The United States
government could save the economy hundreds of billions of dollars per year by
2050 by spending a few billion dollars more a year to spur innovations in
energy technology, according to a new report by researchers at the Harvard Kennedy School.
Achieving major cuts in carbon emissions in the process will
also require policies that put a substantial price on carbon or set clean
energy standards, the researchers find.
The report is the result of a three-year project to develop
a set of actionable recommendations to achieve “a revolution in energy
part of the Energy Technology Innovation Policy (ETIP) research group in the Kennedy School’s Belfer
Center for Science and International Affairs, included the first survey ever conducted of the full spectrum of
U.S. businesses involved in energy innovation, identifying the key drivers of
private-sector investments in energy innovation.
researchers also surveyed more than 100 experts working with an array of energy
technologies to get their recommendations for energy R&D funding and their
projections of cost and performance under different R&D scenarios. They then
used the experts’ input to conduct extensive economic modeling on the impact of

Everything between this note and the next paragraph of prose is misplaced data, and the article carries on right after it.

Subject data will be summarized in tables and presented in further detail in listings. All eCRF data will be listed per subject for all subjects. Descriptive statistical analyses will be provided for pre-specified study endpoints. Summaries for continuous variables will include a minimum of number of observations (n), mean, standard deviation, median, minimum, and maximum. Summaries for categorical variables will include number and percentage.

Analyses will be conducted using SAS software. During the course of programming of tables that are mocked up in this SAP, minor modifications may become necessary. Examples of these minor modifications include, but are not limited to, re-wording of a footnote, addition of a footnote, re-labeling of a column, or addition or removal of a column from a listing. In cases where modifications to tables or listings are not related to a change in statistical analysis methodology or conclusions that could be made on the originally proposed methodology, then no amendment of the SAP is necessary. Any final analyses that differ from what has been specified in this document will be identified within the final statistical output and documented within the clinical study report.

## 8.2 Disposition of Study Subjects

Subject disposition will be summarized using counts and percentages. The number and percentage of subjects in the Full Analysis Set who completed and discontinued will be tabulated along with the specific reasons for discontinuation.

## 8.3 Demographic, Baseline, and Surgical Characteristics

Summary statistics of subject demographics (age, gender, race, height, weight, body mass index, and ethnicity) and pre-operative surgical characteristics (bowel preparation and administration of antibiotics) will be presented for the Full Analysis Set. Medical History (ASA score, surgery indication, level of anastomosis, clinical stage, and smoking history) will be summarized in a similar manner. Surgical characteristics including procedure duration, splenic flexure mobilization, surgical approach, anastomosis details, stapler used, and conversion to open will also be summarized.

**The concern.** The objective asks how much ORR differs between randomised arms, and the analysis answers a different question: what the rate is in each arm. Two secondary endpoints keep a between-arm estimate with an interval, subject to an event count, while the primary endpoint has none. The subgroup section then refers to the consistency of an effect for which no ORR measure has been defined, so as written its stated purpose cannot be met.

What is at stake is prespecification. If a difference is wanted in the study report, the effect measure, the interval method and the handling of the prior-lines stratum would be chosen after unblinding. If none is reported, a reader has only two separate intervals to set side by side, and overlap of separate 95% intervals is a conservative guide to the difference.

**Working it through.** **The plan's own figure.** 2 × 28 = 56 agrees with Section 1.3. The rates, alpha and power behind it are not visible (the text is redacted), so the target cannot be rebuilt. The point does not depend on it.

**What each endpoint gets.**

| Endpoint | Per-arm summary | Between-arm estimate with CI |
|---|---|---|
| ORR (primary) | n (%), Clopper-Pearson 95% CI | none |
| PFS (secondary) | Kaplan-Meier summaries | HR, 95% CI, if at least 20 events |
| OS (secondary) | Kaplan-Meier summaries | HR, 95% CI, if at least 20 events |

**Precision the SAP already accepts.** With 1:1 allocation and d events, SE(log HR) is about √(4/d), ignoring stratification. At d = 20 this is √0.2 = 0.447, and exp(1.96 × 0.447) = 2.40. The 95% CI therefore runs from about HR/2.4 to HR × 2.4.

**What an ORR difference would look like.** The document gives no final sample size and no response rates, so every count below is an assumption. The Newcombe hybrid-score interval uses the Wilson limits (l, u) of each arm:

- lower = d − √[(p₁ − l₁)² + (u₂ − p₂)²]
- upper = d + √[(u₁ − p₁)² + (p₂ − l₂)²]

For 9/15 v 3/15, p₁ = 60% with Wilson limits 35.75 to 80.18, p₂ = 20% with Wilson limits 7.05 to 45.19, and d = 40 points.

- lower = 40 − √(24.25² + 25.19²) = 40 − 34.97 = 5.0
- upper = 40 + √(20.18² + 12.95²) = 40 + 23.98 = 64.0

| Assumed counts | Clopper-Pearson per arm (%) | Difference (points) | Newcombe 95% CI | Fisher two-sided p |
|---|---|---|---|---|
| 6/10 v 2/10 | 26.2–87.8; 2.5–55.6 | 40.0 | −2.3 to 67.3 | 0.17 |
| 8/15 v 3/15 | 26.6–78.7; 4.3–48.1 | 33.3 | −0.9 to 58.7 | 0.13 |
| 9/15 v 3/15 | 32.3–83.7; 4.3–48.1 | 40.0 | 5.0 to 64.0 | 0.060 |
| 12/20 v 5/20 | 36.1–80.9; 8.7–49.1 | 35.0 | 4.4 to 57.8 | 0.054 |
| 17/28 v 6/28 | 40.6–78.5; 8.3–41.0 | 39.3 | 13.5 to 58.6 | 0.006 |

federal R&D investments and other policies (such as a clean energy
standard) on economic, environmental, and security goals.
team identified industries that would most benefit from increased innovation
investment. The report recommends the largest percentage increases for research
and development in four fields: energy storage, bio-energy, efficient buildings,
and solar photovoltaics.
titled Transforming U.S. Energy
Innovation, recommends doubling government funding for energy
research, development, and demonstration efforts to about $10 billion per year.
The modeling results suggest that spending above that level might deliver
decreasing marginal returns.
done for the report projected that investing more money in energy innovation
without also setting a substantial carbon price or stringent clean energy
standards would not bring big reductions in greenhouse gas emissions—largely
because without such policies, companies would not have enough incentive to
deploy new energy technologies in place of carbon-emitting fossil fuels.
researchers also propose ways for the government to strengthen its energy
innovation institutions, particularly the national laboratories, so that the United States
can get the most bang for its buck in its investments in energy innovation. The
report concludes that the national laboratories suffer from fast-shifting
funding and lack incentives for entrepreneurship.
researchers also find that the performance of public-private partnerships and
international partnerships on energy innovation would benefit from gathering
information about the performance of previous projects.